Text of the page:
Then I became a schoolteacher.  A regular old-fashioned school teacher. 45 minutes with 20 second graders can teach you oy-oy-OY! a lot about kids.  One, they definitely do grow like Topsy.  And Two, they grow as they’re going to grow- you can throw obstacles in their way, but you can’t change their natural bent.  They are going to grow as they grow; it isn’t a matter of letting children develop their own personalities, it’s a matter of recognizing the personalities inherent in them.

Acquiring a stepson added to a sense of watching of children grow, and inconspicuously bumping them back from the edge of the cliff now and then.  Being a mother and not a mother meant that I had input, but no say in matters, other than requiring respect for other people and property.  It also meant seeing close at hand how certain methods of child-raising that I might have disapproved can actually be positive.

When I finally became pregnant with my own child, I was certain she was a girl.  I had to have my little girl first.  But that was my last manipulation.  “Elizaveta Maksimovna” is awkward to pronounce, and by now that name carries all the baggage of my expectations.  Sophia- Sof’ya means wisdom, probably the best gift I’d like to give any daughter.  Dance lessons went out the window after the fiftieth kick in my ribs- this child is demanding gymnastics!  And with a miniscule thyroid and massive joint pain handsewn smocks and shifts might very well go by the wayside as well, along with the quilt pieces still lying in a bag, and the unbought yarn for a baby afghan.

Not to sound like  a bad mother, but Sof’ya pretty much makes all of the decisions herself.  She jumped out of the womb two weeks before I had the house cleaned, and holiday preparations done, put herself on a schedule at 2 months 2 weeks, gave her first smile to her father, and her first laugh to her brother, and oddly, she likes my mother-in-law!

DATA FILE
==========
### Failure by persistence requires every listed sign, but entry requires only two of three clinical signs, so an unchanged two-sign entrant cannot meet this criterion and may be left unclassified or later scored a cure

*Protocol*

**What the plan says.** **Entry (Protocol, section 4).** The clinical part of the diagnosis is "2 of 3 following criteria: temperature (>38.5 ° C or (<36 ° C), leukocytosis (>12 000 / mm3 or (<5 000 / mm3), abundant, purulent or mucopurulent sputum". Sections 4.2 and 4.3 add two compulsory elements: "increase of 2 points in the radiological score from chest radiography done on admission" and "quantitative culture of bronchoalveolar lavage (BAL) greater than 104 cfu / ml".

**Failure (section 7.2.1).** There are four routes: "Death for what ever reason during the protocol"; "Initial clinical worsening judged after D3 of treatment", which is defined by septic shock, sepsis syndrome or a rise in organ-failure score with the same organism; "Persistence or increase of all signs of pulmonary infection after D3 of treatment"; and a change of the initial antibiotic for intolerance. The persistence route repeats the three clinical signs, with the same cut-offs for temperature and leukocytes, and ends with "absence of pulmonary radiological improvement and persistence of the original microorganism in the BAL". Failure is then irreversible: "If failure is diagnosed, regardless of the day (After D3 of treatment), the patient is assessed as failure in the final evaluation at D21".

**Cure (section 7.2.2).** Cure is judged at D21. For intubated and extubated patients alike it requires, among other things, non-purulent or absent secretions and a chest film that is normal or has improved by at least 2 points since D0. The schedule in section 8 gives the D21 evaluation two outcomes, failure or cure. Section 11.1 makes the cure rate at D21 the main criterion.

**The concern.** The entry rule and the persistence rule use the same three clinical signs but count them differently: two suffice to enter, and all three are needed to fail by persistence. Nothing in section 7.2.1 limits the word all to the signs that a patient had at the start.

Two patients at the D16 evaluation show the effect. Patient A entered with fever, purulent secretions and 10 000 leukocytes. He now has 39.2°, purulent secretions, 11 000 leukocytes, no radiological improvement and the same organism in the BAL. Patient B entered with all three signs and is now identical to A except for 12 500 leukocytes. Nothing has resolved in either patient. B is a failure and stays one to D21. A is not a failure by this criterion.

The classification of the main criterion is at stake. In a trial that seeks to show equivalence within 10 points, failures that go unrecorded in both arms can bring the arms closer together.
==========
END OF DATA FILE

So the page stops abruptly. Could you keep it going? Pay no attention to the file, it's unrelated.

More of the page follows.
I had ideas about how to be a good mother, discipline and all that sort of thing.  Letting the baby cry itself to sleep, and colic being a wives’ tale.  But that primitive, anguished cry that babies use in the first three months was stronger than my ideas.  Schedules went out the window too- Sof’ya never sleeps more than the bare minimum required for wakefulness.  In short, either being a baby’s mother is not as easy as my mother always promised, or she’s just better at it.  (Incidentally, that was pretty much my experience with labor, too.)

But with all of this said, and however independent Sof’ya may be, we’re quite firmly attached.  In the first couple of months after her birth, in response to the doctors’ advice to feed her “whenever she wants to eat”, she ate every hour- for forty minutes or more.  I took her to bed with me, defying my mother-in-law and all the authorities, so I could catch cat naps between feedings.  In fact, the only time she wasn’t eating was when either she or I was in the tub.  At least that’s what it felt like.  I took to calling her my tumor.  When she finally reached a point where she was eating for 20 minutes and less , every hour and a half or so, I experienced a strong sense of melancholy and nostalgia- a sort of “empty breast syndrome”. 

We’re coming up on seven months, and I’m still putting off feeding her.  She’s very interested in spoons, and loves to blow bubbles into teaspoons of water or chamomile tea (my one concession), but I’m not ready to lose that connection.  I still pull her into bed with me after the middle-of-the-night-feeding.  It wouldn’t take much to teach her to sleep through the night at this point, but…

Sof’ya is and isn’t a part of me.  She is her own person, definitely has her own mind and her own ideas about things (if you doubt that a six month old has her own ideas, you’re welcome to try dressing her, or holding her in a reclining position)- but she’s a part of me that’s been torn off.  She’s not the doll I had planned to dress, and teach, and direct, but she’s a person I love to spend time with.  Which I should have known, really- I have a mother of my own.